Parker Sandstone picked up the rock and examined it. He had literally no idea what it was, but it was shiny, so must have been precious. His sense of awe and wonder was suddenly interrupted by the harsh tone of radio static. “PARKER! What have you found?” Said the voice.

“I don’t know, but it’s kind of shiny. Can you guys see it there? Is it worth anything?”

“No… damnit Parker! Keep looking…”

This was Parker’s third month on Neptune, and still he’d found nothing of any use. In reality, this was what could be expected of somebody who wasn’t a trained astronaut. No, Parker had literally no astronautical experience at all. By trade, he was a musician, a pioneer who had started a unique new genre of music which he had called ‘Funk Keats’, a genre that simply consisting of reciting the poetry of John Keats over instrumental funk beats. Whilst Parker saw himself as a visionary, others viewed him as an idiot, whose lack of scientific knowledge had proven to be nothing but a burden to this mission, wasting valuable time and money.

So how was it that Parker had found himself in space in the first place? Unfortunately, in aiming to bring fresh interest and excitement to the space missions of the 21st century, a PR campaign had badly backfired. Offering the opportunity for one randomly selected individual to go into space, NASA had set about crafting a wheel that consisted of the names of each of the nearly seven billion individuals living on Planet Earth. This in itself was a monumental task that nobody had really stopped to consider prior to its launch. For it to have taken just two and a half years to complete this was nothing short of remarkable, especially considering that each of the names was individually stencilled on in watercolours (another pointless suggestion of the PR agency, who had since been fired). Having finally completed their seven billion name wheel, the spinning was to go out live on TV. This finally achieved the desired effect, with unprecedented audiences tuning in to watch the event, hoping to be the one chosen to go into space.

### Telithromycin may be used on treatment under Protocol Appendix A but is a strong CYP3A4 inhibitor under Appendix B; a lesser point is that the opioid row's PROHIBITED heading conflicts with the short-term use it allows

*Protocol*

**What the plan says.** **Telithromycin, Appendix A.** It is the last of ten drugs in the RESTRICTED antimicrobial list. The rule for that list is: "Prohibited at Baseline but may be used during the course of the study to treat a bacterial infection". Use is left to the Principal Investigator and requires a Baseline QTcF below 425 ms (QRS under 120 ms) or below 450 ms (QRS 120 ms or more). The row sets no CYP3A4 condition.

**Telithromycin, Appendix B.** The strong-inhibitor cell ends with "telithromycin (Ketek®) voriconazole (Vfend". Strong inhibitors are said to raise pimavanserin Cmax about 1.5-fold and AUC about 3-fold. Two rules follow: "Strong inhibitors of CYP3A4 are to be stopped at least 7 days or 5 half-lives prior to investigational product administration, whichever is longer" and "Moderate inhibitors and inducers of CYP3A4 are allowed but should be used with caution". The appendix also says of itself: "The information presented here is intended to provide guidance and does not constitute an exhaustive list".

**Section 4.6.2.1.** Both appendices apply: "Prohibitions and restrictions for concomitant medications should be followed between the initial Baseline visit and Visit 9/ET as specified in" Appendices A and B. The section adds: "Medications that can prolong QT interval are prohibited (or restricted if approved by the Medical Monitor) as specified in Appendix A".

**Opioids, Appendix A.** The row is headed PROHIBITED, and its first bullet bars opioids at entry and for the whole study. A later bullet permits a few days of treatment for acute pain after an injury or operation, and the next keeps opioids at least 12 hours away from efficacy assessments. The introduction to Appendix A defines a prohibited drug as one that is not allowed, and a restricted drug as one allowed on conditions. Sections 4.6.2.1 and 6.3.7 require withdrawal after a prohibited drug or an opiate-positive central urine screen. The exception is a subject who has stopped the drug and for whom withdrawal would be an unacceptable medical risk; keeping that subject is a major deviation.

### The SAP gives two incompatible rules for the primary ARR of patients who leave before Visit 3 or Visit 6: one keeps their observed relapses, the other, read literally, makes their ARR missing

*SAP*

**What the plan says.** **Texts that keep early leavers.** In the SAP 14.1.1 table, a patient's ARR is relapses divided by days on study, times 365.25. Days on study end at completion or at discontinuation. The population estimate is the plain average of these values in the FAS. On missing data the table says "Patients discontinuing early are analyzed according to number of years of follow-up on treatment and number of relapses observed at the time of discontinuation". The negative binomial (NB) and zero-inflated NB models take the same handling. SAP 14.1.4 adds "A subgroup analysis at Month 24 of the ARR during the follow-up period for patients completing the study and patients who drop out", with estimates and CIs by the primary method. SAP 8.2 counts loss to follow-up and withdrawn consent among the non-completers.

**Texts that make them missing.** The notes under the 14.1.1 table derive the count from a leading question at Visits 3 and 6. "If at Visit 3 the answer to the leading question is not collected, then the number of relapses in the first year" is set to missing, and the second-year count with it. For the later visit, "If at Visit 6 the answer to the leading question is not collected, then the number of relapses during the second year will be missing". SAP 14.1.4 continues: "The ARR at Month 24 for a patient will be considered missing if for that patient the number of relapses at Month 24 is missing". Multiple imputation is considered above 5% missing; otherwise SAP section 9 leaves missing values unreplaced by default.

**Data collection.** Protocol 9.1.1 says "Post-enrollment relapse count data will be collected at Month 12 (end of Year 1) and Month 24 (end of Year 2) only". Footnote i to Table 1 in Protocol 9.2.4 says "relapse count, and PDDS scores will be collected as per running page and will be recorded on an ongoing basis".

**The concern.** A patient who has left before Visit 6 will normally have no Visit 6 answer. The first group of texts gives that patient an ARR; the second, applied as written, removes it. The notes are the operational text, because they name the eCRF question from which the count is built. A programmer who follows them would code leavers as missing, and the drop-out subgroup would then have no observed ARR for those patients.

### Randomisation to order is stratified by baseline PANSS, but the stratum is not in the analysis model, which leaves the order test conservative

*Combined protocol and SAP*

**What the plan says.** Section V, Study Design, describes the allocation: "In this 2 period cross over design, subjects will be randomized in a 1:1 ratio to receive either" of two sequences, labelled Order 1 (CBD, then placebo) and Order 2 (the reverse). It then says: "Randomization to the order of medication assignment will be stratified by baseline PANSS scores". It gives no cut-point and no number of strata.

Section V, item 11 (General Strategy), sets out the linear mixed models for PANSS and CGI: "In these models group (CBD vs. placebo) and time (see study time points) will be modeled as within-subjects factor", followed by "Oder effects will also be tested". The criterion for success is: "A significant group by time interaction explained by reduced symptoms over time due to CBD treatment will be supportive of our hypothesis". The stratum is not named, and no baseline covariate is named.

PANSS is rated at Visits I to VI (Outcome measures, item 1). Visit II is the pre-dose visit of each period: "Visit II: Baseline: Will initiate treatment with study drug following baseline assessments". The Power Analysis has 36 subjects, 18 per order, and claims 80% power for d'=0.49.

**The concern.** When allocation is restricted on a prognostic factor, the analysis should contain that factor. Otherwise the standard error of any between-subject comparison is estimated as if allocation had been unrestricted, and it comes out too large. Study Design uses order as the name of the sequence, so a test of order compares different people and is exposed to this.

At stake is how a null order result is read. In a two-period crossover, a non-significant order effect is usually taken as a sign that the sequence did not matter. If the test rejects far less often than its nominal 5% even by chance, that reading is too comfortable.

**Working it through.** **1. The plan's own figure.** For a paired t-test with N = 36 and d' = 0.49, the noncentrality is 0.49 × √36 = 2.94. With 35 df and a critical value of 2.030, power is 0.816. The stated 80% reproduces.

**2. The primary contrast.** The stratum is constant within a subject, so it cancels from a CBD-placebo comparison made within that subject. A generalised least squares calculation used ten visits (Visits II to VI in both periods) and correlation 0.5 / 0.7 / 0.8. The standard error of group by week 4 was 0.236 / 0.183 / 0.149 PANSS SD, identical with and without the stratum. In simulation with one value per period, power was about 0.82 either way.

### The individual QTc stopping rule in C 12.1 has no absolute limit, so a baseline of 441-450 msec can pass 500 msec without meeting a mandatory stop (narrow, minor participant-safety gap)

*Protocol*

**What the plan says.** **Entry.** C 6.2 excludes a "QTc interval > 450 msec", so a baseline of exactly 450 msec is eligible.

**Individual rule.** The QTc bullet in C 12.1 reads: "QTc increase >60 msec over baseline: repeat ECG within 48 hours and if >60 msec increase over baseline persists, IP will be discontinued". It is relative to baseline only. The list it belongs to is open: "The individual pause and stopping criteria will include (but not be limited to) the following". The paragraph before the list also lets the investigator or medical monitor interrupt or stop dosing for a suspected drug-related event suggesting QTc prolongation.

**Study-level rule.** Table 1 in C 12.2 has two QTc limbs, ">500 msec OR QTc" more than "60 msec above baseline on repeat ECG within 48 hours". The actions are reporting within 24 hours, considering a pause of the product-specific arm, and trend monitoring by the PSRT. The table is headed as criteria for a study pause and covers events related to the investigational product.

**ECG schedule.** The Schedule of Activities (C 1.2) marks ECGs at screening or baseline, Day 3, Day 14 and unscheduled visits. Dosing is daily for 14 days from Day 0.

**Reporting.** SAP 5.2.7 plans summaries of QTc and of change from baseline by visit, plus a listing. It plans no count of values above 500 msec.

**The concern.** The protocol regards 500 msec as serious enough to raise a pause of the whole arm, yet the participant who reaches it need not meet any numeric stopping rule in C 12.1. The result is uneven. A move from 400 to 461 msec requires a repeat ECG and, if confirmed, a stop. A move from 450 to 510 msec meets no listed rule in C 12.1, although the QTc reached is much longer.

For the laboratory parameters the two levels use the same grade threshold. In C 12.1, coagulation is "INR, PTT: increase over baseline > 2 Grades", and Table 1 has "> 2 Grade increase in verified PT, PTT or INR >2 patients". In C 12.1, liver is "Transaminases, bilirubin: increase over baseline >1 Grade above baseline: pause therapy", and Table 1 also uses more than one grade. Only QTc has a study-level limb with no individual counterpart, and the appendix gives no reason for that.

Alas, this positivity could not last. When the first spin of the wheel landed on Buzz Aldrin, there was much surprise. Attempting to quell a riot and accusations of a fix, NASA simply laughed it off and insisted that was simply a test spin. When the next four spins all came up Buzz Aldrin too (defying odds of 2.4 trillion to one), his name was scrubbed off the wheel, and it was spun again. It was then, that Parker’s name came up.

“Guys! I think I’ve found something!” Shouted Parker, excitedly.

“Show us Parker, can you point your camera at it?” Replied the voice from Earth. Parker looked at it. It looked like a book, covered in dust. “Where did you find that?” Gasped the voice, as in Houston people excitedly gathered around their monitors, in awe.

“It was just down here on the floor.” Said Parker, nonchalantly.

“My god… Parker, do you have any idea how significant a discovery this could be? What is this book? Brush the dust off.”

Peter took his archaeology brush out of his pocket, and carefully began to brush away at the dust. A hushed silence waited as he did. They saw a letter. A ‘K’. A human K! What were the odds? Then, an ‘E’. They were even speaking the same language! This was beyond scientific comprehension. An A, then a T, then an… S. An S? But that spelled…

“Oh my god, it’s…”

The audience in Houston watched in horror as Parker opened the book and a funk music soundtrack kicked in.

“MY HEART ACHES AND A DROWSY NUMBNESS PAINS, MY SENSE AS THOUGH OF HELMOCK I HAD DRUNK!” Sang Parker, tunelessly, as back in Houston 50 people sighed and put their heads in their hands. Next time they’d go with Buzz Aldrin.

New toy

1: Ok, come on, we’re so close, I can feel it!

2: Mr Radish Trousers?

3. Miss Parsnip Shoulders?

1: No, god! We’re going backwards now! Jesus, it’s all been downhill since Sally Broccoli Thighs. We need a character, and none of these are appealing to the right market!

2: If I could just come back to Mr Rhubarb Crot-

1: For the love of god, NO! If anything deserves a veto, it’s Mr Rhubarb Crotch! Come on, we can do this! What would appeal to children. Ok, let’s start with the vegetable…

3: Perhaps that’s the point. We’re starting with a vegetable. Children hate vegetables.

1: THEY’LL LIKE THE RIGHT VEGETABLE KENNY! Now come on, I need solutions, not more problems! Vegetables, go!